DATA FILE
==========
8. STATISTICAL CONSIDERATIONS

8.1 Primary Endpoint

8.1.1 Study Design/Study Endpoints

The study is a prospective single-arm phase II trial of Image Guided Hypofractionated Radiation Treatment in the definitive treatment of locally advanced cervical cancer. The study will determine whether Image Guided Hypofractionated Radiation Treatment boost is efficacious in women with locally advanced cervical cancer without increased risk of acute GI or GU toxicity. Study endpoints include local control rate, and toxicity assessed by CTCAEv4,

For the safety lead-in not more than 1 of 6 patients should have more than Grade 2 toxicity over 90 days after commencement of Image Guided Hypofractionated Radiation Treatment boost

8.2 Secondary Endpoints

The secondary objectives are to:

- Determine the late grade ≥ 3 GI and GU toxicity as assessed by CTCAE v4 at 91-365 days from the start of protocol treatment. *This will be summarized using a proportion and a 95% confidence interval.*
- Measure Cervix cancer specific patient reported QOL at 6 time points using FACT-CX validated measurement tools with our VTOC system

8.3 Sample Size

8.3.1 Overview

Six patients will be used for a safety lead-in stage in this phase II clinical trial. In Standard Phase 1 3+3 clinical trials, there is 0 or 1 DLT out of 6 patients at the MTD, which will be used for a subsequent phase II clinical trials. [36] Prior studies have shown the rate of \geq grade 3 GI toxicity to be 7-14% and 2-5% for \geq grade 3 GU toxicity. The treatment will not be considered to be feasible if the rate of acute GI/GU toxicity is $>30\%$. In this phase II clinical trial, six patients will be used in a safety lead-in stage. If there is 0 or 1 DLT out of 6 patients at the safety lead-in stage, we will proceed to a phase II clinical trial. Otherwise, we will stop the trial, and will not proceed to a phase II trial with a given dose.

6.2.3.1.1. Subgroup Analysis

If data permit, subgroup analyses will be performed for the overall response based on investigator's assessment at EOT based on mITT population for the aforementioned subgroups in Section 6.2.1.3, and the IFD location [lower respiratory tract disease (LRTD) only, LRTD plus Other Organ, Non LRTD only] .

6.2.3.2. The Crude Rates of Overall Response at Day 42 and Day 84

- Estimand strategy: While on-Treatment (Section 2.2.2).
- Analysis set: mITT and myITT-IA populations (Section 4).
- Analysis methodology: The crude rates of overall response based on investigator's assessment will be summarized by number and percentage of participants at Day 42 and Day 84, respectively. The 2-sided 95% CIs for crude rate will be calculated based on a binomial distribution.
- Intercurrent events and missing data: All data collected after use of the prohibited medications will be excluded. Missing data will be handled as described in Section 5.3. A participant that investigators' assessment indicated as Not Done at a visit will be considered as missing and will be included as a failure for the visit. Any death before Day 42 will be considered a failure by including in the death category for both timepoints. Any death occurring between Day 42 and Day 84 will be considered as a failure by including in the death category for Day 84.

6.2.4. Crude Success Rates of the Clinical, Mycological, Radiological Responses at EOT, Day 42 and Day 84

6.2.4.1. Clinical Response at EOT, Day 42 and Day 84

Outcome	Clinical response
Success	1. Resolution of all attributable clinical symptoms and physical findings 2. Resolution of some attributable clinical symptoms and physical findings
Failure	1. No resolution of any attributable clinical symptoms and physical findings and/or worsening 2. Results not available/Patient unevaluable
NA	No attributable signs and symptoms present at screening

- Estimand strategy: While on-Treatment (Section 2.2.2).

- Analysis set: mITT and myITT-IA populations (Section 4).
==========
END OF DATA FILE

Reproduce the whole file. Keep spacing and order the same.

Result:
8. STATISTICAL CONSIDERATIONS

8.1 Primary Endpoint

8.1.1 Study Design/Study Endpoints

The study is a prospective single-arm phase II trial of Image Guided Hypofractionated Radiation Treatment in the definitive treatment of locally advanced cervical cancer. The study will determine whether Image Guided Hypofractionated Radiation Treatment boost is efficacious in women with locally advanced cervical cancer without increased risk of acute GI or GU toxicity. Study endpoints include local control rate, and toxicity assessed by CTCAEv4,

For the safety lead-in not more than 1 of 6 patients should have more than Grade 2 toxicity over 90 days after commencement of Image Guided Hypofractionated Radiation Treatment boost

8.2 Secondary Endpoints

The secondary objectives are to:

- Determine the late grade ≥ 3 GI and GU toxicity as assessed by CTCAE v4 at 91-365 days from the start of protocol treatment. *This will be summarized using a proportion and a 95% confidence interval.*
- Measure Cervix cancer specific patient reported QOL at 6 time points using FACT-CX validated measurement tools with our VTOC system

8.3 Sample Size

8.3.1 Overview

Six patients will be used for a safety lead-in stage in this phase II clinical trial. In Standard Phase 1 3+3 clinical trials, there is 0 or 1 DLT out of 6 patients at the MTD, which will be used for a subsequent phase II clinical trials. [36] Prior studies have shown the rate of \geq grade 3 GI toxicity to be 7-14% and 2-5% for \geq grade 3 GU toxicity. The treatment will not be considered to be feasible if the rate of acute GI/GU toxicity is $>30\%$. In this phase II clinical trial, six patients will be used in a safety lead-in stage. If there is 0 or 1 DLT out of 6 patients at the safety lead-in stage, we will proceed to a phase II clinical trial. Otherwise, we will stop the trial, and will not proceed to a phase II trial with a given dose.

6.2.3.1.1. Subgroup Analysis

If data permit, subgroup analyses will be performed for the overall response based on investigator's assessment at EOT based on mITT population for the aforementioned subgroups in Section 6.2.1.3, and the IFD location [lower respiratory tract disease (LRTD) only, LRTD plus Other Organ, Non LRTD only] .

6.2.3.2. The Crude Rates of Overall Response at Day 42 and Day 84

- Estimand strategy: While on-Treatment (Section 2.2.2).
- Analysis set: mITT and myITT-IA populations (Section 4).
- Analysis methodology: The crude rates of overall response based on investigator's assessment will be summarized by number and percentage of participants at Day 42 and Day 84, respectively. The 2-sided 95% CIs for crude rate will be calculated based on a binomial distribution.
- Intercurrent events and missing data: All data collected after use of the prohibited medications will be excluded. Missing data will be handled as described in Section 5.3. A participant that investigators' assessment indicated as Not Done at a visit will be considered as missing and will be included as a failure for the visit. Any death before Day 42 will be considered a failure by including in the death category for both timepoints. Any death occurring between Day 42 and Day 84 will be considered as a failure by including in the death category for Day 84.

6.2.4. Crude Success Rates of the Clinical, Mycological, Radiological Responses at EOT, Day 42 and Day 84

6.2.4.1. Clinical Response at EOT, Day 42 and Day 84

Outcome	Clinical response
Success	1. Resolution of all attributable clinical symptoms and physical findings 2. Resolution of some attributable clinical symptoms and physical findings
Failure	1. No resolution of any attributable clinical symptoms and physical findings and/or worsening 2. Results not available/Patient unevaluable
NA	No attributable signs and symptoms present at screening

- Estimand strategy: While on-Treatment (Section 2.2.2).

- Analysis set: mITT and myITT-IA populations (Section 4).